Nadab and Abihu were the oldest and second oldest sons of Aaron, the brother of Moses and first high priest of Israel. Their relation to Aaron is mentioned in Numbers 3:2–3 as two of Aaron’s four sons: “The names of the sons of Aaron were Nadab the firstborn and Abihu, Eleazar and Ithamar. Those were the names of Aaron’s sons, the anointed priests, who were ordained to serve as priests.”
Exodus 24 includes Nadab and Abihu as two of the leaders of Israel who came before the Lord. They were given the special privilege of seeing a vision of God: “Moses and Aaron, Nadab and Abihu, and the seventy elders of Israel went up and saw the God of Israel. Under his feet was something like a pavement made of lapis lazuli, as bright blue as the sky. But God did not raise his hand against these leaders of the Israelites; they saw God, and they ate and drank” (Exodus 24:9–11).
Nadab and Abihu are best known, however, for offering “unauthorized fire” (or “strange fire,” KJV) before the Lord in the tabernacle and dying as a result. Leviticus 10:1–2 shares this sobering account, stating, “Aaron’s sons Nadab and Abihu took their censers, put fire in them and added incense; and they offered unauthorized fire before the LORD, contrary to his command. So fire came out from the presence of the LORD and consumed them, and they died before the LORD.”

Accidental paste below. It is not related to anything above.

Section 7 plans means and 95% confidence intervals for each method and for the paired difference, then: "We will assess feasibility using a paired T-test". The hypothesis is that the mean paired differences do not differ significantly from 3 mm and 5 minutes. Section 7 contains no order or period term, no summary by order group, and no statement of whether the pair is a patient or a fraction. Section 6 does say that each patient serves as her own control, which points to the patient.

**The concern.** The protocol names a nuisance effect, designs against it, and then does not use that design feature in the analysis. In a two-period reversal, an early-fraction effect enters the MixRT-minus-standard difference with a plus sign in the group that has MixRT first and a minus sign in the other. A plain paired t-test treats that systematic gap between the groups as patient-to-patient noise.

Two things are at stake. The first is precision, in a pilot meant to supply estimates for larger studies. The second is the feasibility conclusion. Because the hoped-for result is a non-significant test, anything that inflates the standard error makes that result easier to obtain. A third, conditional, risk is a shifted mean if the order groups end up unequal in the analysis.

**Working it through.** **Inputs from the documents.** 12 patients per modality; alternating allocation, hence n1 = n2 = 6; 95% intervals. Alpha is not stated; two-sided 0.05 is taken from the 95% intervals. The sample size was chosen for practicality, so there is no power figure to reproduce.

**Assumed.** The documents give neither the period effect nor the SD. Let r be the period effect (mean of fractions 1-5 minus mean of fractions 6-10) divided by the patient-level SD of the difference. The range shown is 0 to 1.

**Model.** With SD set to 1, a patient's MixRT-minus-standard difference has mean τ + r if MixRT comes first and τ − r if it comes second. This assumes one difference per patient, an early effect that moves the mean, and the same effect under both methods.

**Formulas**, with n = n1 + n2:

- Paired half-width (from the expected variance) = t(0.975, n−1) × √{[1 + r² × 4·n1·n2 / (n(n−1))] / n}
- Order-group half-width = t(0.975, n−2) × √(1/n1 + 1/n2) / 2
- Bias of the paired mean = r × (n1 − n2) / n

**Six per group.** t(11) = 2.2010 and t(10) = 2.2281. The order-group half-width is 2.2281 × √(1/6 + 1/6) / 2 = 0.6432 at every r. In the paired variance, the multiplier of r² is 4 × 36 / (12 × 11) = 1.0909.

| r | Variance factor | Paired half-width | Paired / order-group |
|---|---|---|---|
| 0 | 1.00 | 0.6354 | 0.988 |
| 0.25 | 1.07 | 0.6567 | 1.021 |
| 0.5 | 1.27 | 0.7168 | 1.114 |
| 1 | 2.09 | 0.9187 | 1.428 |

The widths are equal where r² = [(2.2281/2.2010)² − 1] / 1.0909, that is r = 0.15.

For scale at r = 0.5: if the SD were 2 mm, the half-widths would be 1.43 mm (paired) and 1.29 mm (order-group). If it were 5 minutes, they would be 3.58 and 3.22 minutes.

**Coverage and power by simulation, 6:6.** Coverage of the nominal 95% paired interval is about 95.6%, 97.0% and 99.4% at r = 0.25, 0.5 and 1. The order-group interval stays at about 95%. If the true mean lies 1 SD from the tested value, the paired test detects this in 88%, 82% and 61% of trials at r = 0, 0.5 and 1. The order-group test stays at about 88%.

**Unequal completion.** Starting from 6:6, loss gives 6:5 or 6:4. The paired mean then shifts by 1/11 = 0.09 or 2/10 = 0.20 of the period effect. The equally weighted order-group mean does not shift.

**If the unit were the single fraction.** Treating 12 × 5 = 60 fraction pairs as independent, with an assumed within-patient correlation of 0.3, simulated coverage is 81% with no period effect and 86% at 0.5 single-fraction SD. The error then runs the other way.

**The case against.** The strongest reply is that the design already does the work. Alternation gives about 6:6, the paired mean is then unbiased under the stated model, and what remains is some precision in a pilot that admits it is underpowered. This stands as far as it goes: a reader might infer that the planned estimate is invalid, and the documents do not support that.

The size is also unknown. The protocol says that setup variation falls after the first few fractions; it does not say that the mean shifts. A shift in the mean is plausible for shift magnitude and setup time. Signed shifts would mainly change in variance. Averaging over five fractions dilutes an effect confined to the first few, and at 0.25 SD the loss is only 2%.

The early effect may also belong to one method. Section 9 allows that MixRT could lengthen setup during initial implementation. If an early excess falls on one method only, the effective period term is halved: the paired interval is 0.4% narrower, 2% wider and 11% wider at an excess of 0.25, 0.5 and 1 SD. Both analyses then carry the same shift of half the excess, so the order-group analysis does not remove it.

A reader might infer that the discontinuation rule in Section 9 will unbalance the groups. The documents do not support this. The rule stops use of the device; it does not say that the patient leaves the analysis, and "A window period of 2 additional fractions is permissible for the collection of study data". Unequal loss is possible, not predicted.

Why did God put Nadab and Abihu to death? Leviticus 10:3 offers the explanation: “Moses then said to Aaron, ‘This is what the Lord spoke of when he said: ‘“Among those who approach me I will be proved holy; in the sight of all the people I will be honored.”’” Those who served as priests before the Lord were required to serve Him honorably. If they did not, the consequence was death. In the case of Aaron’s sons, they dishonored the Lord by disobeying His command to only use fire from the brazen altar in the tabernacle (see Leviticus 16:12). The “unauthorized fire” they offered was taken from another source.
A similar penalty can be found when David and the Israelites attempted to move the Ark of the Covenant to Jerusalem from Kiriath Jearim (1 Chronicles 13:1–10). When the ark started to fall over, a man reached out and touched the ark to catch it, and he was immediately struck dead. Why? He was not one of the Levites God had authorized to serve in this sacred, reserved role (Deuteronomy 31:25; 1 Chronicles 15:2).
It may be difficult to understand such strict views regarding ceremony in our time, but these ways were part of how God revealed Himself as holy to the people of Israel. With the coming of Jesus, we find a fulfillment of the Law (Matthew 5:16) and the curtain of the temple torn in two, offering direct access to God through Jesus Christ (Hebrews 10:20). God continues to reign in perfect holiness, and all who come to Him through Christ are made part of “a royal priesthood” (1 Peter 2:9).